Arch Linux Day 1: Installation
This is by no means a tutorial or a guide to installing Arch Linux - it is just how I did my things. Everything that I do should be taken as (at the most) advice. Everything written here should be taken with a grain of salt, as I am going off of my memory of what I have done, and may have forgotten things, even if it was only a few days since I have actually done the deed. I don’t remember every command that I execute.
The Installation Media
You won’t believe me when I tell you that the most difficult part of this day was to burn the image to the disk. But let me tell you: it was.
The main tool I used was ImgBurn on Windows 10. I downloaded the ISO image, which was around 600MB. I then proceeded to insert a blank DVD into my disk drive, and started up ImgBurn. I finished burning the image onto my disk, but the problem came when ImgBurn started verifying my disk. At the 20% mark, verification errors began popping up for no reason. I know because I tried burning it on my Ubuntu laptop, and was successful (which is why I am using Arch right now). Some research showed me that it was not ImgBurn’s problem, but a combined problem between old hardware and new software/drivers. Mind you that my main laptop is almost 6 years old (as of writing this).
After that fiasco, I booted my disk, and boy did it load up fast.
The first thing I did was (re)partitioning my disk. Since I did not have
multiple hard drives, I had to partition my disk. Unfortunately for me,
Windows 10 has already partitioned my disk into 3 parts: the boot-loader,
C:\ drive, and a recovery partition, making 3 primary partitions. As
you may or may not know, you can only have 4 partitions on 1 disk at the same
time. I saw that my previous Fedora 20 distribution got around this by making
a logical partition.
cfdisk, I deleted my Fedora partitions, then created a large logical
partition (with the remaining space) and pushed my root, boot, swap, and home
partitions on there. I gave every partition type ext4 (default) except swap
(Linux swap/Solaris). I then saved and exited.
Formatting the Partitions
After all the partitioning, I used
fdisk -l to list out all the available
partitions. I then tried to format my swap partition with the commands:
mkswap /dev/sda7 swapon /dev/sda7
This failed miserably with an error. I then found out that my beloved Fedora 20
installation formatted every partition it touched with lvm. I removed them all
lvremove -r /dev/mapping/fedora and tried formatting again. It worked.
mkfs.ext4 /dev/sda5 # Root mkfs.ext4 /dev/sda6 # Boot mkfs.ext4 /dev/sda8 # Home (doesn't rhyme with 'oot')
Installation of the Base System
With formatting done and out of the way, next comes installation of base packages. The instructions say that I have to install the packages to the root partition, and that’s what I did.
# Mount everything mkdir /mnt/home /mnt/boot mount /dev/sda5 /mnt mount /dev/sda6 /mnt/boot mount /dev/sda8 /mnt/home # Install the base package pacstrap /mnt base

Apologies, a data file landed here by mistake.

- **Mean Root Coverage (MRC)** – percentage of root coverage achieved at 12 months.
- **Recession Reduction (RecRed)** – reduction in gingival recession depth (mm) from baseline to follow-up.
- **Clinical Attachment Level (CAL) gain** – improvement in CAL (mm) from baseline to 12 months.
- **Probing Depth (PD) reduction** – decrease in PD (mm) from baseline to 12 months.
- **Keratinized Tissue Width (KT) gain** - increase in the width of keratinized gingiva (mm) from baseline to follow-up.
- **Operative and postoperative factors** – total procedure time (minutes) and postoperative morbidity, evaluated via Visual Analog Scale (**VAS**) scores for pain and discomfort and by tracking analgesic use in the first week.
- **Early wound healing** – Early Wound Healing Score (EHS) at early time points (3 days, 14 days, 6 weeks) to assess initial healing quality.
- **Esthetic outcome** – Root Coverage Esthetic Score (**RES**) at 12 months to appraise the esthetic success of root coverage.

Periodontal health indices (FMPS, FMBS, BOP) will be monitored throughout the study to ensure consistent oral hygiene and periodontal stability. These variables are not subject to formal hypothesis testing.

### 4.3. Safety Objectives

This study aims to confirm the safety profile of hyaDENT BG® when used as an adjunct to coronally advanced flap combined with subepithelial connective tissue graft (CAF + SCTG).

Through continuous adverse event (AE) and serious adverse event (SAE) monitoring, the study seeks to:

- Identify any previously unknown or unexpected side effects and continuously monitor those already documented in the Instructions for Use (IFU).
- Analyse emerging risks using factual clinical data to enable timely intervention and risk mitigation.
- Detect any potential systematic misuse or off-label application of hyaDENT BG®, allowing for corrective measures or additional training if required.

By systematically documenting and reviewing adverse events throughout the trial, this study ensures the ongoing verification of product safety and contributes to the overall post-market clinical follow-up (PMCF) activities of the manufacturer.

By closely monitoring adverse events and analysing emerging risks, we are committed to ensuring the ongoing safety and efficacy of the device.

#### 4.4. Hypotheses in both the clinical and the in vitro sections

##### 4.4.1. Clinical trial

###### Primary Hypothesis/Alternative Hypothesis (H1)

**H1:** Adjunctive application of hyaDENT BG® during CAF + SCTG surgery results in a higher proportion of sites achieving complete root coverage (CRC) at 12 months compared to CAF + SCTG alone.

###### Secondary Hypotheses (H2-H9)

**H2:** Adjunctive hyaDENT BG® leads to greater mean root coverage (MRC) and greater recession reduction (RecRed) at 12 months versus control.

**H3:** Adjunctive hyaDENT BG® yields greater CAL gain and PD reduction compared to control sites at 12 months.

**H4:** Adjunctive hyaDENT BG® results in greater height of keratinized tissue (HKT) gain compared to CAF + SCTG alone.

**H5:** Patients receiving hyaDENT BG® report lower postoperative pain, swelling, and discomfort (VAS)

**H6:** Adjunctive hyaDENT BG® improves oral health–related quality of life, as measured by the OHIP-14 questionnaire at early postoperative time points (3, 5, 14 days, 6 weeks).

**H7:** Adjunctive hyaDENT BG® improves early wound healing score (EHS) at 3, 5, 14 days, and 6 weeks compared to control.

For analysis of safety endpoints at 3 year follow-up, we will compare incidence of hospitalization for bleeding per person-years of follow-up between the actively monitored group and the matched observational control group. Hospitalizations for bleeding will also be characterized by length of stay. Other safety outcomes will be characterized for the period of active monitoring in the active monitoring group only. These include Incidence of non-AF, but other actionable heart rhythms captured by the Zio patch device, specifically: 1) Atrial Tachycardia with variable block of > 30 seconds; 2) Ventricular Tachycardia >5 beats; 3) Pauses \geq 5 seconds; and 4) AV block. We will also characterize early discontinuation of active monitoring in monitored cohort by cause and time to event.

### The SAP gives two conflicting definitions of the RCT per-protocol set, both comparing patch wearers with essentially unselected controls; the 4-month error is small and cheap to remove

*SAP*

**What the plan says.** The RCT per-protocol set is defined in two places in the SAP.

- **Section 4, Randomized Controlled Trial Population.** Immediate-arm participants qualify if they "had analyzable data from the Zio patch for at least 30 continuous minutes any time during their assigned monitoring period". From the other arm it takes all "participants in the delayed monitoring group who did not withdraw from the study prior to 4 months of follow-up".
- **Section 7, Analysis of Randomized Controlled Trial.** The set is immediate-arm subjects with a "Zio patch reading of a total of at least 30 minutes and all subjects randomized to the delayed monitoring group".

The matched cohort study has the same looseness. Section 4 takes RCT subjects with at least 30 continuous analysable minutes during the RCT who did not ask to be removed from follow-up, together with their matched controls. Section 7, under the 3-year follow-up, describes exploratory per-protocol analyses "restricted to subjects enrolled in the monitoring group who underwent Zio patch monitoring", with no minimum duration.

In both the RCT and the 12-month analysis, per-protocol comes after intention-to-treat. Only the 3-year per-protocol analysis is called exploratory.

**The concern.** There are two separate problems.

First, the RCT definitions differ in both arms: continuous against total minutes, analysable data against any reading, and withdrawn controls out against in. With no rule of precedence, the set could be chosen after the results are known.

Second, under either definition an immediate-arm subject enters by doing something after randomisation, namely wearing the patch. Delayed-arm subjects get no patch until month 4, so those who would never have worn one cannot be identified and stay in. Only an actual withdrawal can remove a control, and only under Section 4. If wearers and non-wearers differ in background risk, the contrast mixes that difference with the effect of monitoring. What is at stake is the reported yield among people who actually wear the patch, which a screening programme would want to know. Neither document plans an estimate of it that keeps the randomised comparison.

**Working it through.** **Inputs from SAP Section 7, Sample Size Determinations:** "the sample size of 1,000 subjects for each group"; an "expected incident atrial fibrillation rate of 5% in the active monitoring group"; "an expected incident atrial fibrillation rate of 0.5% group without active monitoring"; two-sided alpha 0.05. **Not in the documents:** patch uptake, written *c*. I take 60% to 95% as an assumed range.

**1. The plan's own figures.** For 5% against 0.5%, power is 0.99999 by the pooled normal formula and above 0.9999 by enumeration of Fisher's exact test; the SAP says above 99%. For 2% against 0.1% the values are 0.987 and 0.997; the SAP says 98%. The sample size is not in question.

One thing that I need to do before chroot-ing into the new system is to generate an fstab file:
genfstab -p /mnt >> /mnt/etc/fstab arch-chroot /mnt # Change root
I wanted a working ethernet connection, so I did
firstname.lastname@example.org to enable the ethernet service for my machine. You may
have a different device name, like
Install the Boot-Loader
I’ve been using GRUB before, and didn’t want to change, so I ran
grub os-prober to install GRUB and a module called
os-prober that detects
my Windows OS so that GRUB recognizes it and allows me to boot from that as
To configure and install GRUB:
grub-mkconfig -o /boot/grub/grub.cfg # Create config file grub-install --recheck /dev/sda # Install GRUB
Setting root Password
One of the last things that you should do is to set the password for root user
for the next/first time you login. A simple
passwd does it.
Exiting and Rebooting
I exited the chroot with exit (Ctrl+D also works). Afterwards, I
unmounted all the mounted partitions with
unmount -R /mnt, the
recursive to unmount everything recursively. Apparently, unmounting also
checks for problems with
fuser. I rebooted the machine with
At last, it was time for me to login for the first time! GRUB loaded correctly, and defaulted to Arch Linux. The loading-up was very fast, as I had nearly nothing to load. I successfully logged in with my root account, and was greeted with a very nice shell prompt.
Creating a User
Creating a user is very essential - I don’t want to be logging in as the root user every time because if I screw something up, I lose everything.
useradd -m cheukyin699 # Create the user passwd cheukyin699 # Change the password pacman -S sudo # Install sudo visudo # Edit sudoers file to add user reboot
A Whole New World
After rebooting, it’s time to login a second time as a normal user and start installing stuff. But I thought that what I did was good enough for the day.